BALVINDER, Principal, Government College for Boys, Chandigarh

Making Punjab Police effective

In his report “Punjab Police gets top heavy” (June 23), Mr Prabhjot Singh has drawn attention to the fact that the police administration in Punjab is top heavy. Corruption in this department has also increased at all levels.

Before Partition, there was only one IGP for the whole of old and undivided Punjab. The area of population was almost double that of today’s Punjab in India. On August 1, 2003, there will be five DGPs, 14 ADGPs and 20 IGPs besides a large number of DIGs. The senior officers have a genuine concern that they hardly have any work to do.

The working of this department needs to be streamlined. The DGP should head every police division in Punjab, IGP every district and DIG cities with a population of 5 lakh and above. The ADGPs should be made controllers of traffic. The security of ministers, VIPs and top police officers may be entrusted to Superintendents of Police and Senior Superintendents of Police. This arrangement will solve the problem of the police department and of officers who have no work to do.


Writing on the wall

Apropos of Mr Subash Khanna's letter "Death-knell for clubs" (June 20), the writer has marshalled feather-weight arguments on an issue which is heavy-weight in its social significance and also in view of the historicity it has come to acquire under the Act of 1964 as mentioned. The question raised as to the object sought to be achieved by the contemplated order has an elementary answer that every enactment has a preamble incorporating the statement of objects which in turn will mutatis mutandis form part of the consequential notification issued thereunder.

As to the salient features enumerated by the writer that the presence of these clubs within Ram bagh precincts keeps away the drug addicts and anti-social elements and about augmenting the flora and fauna of the area look specious when counterbalanced by the quantum of toxic fumes emitted by hundreds of cars of members, copious smoke and carbon coming out of their kitchen chimneys and tonnes of garbage thrown out by them. The less said about the public perception on the club life of the members, the better. I am also a member of one city club. The days when such clubs had tennis and badminton courts and other outdoor games are remembrances of the nostalgic lanes of the past.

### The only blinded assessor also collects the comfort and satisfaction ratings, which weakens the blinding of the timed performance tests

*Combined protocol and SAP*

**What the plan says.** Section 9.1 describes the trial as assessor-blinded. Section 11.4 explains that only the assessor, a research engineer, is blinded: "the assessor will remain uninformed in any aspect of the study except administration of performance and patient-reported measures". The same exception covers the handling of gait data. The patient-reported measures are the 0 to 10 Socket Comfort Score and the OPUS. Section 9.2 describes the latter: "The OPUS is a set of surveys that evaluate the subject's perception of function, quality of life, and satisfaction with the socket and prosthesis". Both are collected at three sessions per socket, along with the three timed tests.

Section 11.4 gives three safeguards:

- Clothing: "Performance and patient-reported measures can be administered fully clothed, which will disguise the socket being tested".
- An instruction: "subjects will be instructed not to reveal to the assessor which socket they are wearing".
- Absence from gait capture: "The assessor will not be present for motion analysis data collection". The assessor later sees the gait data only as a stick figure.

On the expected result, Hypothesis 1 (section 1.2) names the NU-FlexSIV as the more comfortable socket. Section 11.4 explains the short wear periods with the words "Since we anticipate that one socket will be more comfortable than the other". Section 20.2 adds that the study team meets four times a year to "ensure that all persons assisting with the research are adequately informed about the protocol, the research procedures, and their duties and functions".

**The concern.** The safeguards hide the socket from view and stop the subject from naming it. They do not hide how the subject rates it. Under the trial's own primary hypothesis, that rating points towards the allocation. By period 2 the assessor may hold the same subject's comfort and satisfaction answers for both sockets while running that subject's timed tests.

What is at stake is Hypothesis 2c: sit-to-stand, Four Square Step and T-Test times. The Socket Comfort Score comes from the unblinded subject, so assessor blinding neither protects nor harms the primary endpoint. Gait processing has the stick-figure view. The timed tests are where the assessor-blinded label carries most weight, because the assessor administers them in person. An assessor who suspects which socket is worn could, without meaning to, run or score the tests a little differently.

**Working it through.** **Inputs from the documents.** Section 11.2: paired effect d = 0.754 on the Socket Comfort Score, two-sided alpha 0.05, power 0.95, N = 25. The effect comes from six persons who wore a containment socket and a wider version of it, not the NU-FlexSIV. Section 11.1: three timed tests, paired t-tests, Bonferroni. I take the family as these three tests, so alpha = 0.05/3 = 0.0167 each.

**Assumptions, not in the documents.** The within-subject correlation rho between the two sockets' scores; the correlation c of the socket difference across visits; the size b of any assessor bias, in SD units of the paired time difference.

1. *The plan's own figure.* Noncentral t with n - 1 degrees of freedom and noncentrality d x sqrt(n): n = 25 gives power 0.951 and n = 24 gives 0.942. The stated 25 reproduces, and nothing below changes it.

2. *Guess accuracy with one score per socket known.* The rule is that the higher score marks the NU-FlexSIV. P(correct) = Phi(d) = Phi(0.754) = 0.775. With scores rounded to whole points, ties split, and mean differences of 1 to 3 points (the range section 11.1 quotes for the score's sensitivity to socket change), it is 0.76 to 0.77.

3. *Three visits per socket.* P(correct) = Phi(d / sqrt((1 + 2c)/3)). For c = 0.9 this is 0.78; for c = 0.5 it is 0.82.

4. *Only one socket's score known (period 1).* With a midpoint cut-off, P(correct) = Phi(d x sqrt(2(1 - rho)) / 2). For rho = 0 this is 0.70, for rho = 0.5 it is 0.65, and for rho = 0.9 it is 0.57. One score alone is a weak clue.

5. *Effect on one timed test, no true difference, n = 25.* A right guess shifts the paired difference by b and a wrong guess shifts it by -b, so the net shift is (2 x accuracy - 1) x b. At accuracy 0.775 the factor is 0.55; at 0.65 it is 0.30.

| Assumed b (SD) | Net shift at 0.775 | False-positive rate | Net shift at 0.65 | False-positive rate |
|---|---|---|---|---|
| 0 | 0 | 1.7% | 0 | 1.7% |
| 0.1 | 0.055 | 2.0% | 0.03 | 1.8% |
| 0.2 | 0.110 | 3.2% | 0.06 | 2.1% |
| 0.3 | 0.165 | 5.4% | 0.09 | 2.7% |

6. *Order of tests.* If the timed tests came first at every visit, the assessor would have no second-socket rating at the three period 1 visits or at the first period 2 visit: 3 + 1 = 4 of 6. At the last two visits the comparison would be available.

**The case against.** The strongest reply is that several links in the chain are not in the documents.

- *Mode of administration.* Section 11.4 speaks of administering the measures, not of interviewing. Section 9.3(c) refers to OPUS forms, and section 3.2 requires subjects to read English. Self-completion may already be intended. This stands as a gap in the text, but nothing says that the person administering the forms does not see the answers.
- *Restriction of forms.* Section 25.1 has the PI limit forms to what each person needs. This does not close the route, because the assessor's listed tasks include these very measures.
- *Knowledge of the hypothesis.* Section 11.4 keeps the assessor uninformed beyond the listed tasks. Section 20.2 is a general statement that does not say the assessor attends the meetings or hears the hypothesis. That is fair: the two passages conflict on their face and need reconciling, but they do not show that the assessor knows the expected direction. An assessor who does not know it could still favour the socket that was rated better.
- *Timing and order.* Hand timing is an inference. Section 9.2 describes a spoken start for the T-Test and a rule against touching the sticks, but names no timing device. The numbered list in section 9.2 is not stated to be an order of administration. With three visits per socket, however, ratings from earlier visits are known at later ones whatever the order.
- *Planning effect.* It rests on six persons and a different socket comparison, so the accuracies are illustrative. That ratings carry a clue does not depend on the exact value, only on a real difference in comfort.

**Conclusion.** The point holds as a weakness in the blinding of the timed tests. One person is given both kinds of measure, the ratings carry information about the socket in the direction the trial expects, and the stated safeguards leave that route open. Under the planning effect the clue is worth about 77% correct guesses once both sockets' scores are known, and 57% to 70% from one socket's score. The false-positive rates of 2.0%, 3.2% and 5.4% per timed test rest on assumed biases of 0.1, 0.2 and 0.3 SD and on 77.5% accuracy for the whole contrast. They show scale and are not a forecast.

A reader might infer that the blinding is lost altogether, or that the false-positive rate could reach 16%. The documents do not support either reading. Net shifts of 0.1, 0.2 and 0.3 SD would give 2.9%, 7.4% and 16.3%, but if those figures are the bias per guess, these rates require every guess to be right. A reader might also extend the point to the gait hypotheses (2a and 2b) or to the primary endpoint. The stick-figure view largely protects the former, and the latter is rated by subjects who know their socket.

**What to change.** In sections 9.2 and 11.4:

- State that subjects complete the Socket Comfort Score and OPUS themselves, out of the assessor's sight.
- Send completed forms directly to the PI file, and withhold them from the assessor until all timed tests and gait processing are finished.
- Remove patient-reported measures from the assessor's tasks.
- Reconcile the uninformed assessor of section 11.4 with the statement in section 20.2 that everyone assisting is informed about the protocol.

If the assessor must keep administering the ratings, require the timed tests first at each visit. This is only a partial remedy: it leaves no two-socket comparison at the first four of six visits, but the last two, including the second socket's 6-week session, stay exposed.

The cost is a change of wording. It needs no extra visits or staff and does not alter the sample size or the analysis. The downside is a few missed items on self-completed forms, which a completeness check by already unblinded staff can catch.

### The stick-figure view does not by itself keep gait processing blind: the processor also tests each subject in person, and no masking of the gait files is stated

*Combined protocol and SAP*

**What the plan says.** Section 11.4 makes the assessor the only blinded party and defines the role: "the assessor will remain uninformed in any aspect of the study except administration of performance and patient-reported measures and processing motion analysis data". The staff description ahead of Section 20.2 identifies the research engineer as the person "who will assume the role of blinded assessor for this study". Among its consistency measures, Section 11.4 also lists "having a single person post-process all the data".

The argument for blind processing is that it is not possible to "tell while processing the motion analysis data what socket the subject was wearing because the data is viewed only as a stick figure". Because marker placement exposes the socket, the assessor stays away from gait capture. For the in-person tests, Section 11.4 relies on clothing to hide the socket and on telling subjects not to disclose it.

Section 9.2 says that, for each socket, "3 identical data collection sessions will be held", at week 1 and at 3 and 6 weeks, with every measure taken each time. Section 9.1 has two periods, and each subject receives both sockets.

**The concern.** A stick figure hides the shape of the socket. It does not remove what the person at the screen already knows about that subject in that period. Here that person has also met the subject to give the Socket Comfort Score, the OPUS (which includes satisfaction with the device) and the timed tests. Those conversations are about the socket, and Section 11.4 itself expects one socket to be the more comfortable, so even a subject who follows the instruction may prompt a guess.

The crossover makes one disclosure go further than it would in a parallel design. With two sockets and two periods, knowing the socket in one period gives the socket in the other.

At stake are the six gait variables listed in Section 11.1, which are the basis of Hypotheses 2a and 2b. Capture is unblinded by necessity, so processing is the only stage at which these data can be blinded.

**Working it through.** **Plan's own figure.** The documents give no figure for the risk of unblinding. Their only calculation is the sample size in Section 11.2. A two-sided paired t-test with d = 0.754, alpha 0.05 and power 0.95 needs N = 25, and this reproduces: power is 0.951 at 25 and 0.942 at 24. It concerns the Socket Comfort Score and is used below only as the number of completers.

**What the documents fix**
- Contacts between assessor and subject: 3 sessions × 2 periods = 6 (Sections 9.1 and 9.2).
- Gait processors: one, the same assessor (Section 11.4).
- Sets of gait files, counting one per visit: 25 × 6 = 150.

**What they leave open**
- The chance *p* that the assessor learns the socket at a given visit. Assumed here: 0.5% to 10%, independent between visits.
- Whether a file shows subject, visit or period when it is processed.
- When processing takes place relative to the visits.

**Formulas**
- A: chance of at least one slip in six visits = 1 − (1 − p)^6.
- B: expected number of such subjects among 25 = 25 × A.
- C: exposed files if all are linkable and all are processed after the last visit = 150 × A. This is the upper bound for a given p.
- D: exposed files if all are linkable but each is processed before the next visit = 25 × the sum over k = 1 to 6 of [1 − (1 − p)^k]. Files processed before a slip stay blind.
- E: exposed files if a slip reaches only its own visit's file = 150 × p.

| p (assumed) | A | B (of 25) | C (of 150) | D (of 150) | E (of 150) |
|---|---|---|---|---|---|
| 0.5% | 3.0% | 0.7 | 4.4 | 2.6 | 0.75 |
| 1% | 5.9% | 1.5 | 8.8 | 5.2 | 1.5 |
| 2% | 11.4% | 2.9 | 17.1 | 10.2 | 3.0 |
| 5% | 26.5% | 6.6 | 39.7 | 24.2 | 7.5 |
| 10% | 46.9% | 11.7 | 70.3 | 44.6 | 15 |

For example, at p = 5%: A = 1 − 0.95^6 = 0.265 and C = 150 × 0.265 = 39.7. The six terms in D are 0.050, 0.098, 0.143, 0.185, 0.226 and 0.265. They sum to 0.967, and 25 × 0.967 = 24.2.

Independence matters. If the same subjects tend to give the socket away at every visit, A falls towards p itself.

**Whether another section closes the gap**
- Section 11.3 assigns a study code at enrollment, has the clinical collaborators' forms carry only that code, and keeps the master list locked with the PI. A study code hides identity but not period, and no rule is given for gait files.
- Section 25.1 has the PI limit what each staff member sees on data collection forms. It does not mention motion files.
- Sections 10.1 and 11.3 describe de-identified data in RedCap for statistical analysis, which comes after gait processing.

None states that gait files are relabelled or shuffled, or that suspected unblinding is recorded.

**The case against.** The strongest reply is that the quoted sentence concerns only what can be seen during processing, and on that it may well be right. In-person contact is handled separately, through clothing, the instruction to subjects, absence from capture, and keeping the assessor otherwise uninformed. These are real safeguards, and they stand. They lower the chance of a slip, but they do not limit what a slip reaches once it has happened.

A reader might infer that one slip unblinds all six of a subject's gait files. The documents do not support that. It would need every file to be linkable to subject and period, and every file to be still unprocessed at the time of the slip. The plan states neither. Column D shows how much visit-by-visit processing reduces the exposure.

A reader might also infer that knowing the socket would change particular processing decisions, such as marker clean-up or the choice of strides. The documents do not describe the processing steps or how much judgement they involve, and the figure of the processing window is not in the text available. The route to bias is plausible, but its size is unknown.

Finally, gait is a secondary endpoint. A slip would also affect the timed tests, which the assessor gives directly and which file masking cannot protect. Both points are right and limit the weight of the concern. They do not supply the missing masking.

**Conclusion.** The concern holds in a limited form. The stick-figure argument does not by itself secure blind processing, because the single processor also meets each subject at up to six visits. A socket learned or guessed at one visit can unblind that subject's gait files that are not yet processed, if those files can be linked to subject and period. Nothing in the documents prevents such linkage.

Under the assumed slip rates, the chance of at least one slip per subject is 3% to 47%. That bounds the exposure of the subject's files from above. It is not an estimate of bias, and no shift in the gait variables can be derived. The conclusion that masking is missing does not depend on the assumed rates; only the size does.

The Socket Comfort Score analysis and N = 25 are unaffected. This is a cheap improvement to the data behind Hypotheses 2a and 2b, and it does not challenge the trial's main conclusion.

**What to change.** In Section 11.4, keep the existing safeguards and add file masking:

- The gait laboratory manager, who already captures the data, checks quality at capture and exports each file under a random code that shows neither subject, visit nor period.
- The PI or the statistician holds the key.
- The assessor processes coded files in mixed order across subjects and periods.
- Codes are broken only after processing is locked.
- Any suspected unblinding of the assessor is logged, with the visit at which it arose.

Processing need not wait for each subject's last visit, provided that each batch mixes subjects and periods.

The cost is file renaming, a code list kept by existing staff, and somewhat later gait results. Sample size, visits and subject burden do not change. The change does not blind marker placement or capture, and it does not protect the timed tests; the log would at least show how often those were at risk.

All these clubs have the local Deputy Commissioner as ex-officio chief. So all the correspondence and replications to notices have to be done by his express or implied consent. Moreover, the matter now falls within the domain of both the Central and state governments, particularly after the statement of Union Minister for Culture Jagmohan during a visit to the city where he approved the shifting of these clubs. In the existing circumstances, the best thing these clubs can do is to read the writing on the wall and to arrive at a modus vivendi with the government in order to evolve a respectable and acceptable solution out of this imbroglio.

It may interest The Tribune readers to know that all the Freemasonry Lodges of Amritsar were tenants in Maharaja Ranjit Singh Hall for more than 70 years and were regularly holding their meetings there. About 30 years ago, when they were asked to shift under similar circumstances, they vacated the premises without a demur.

R.C. KHANNA, Amritsar

Security contract

The tender opening for security contract at the Snow and Avalanche Study Establishment (SASE), Sector 37, Chandigarh, was a rude shock to the bidders. Though this is a defence related organisation, the individual tenders were not opened in the presence of all the bidders. The tenders were opened in camera and the lowest bidders were also decided in camera. When asked what was the lowest bid, they were categorically told that this was highly confidential. What a farce!

Why were the bidders called for a "public tender opening"? The organisation could have simply asked for quotations and decided on the lowest quotation. If this is the case with a defence related organisation, god save others.

P.R. BAKSHI, Eagle Hunter Solution Ltd, Panchkula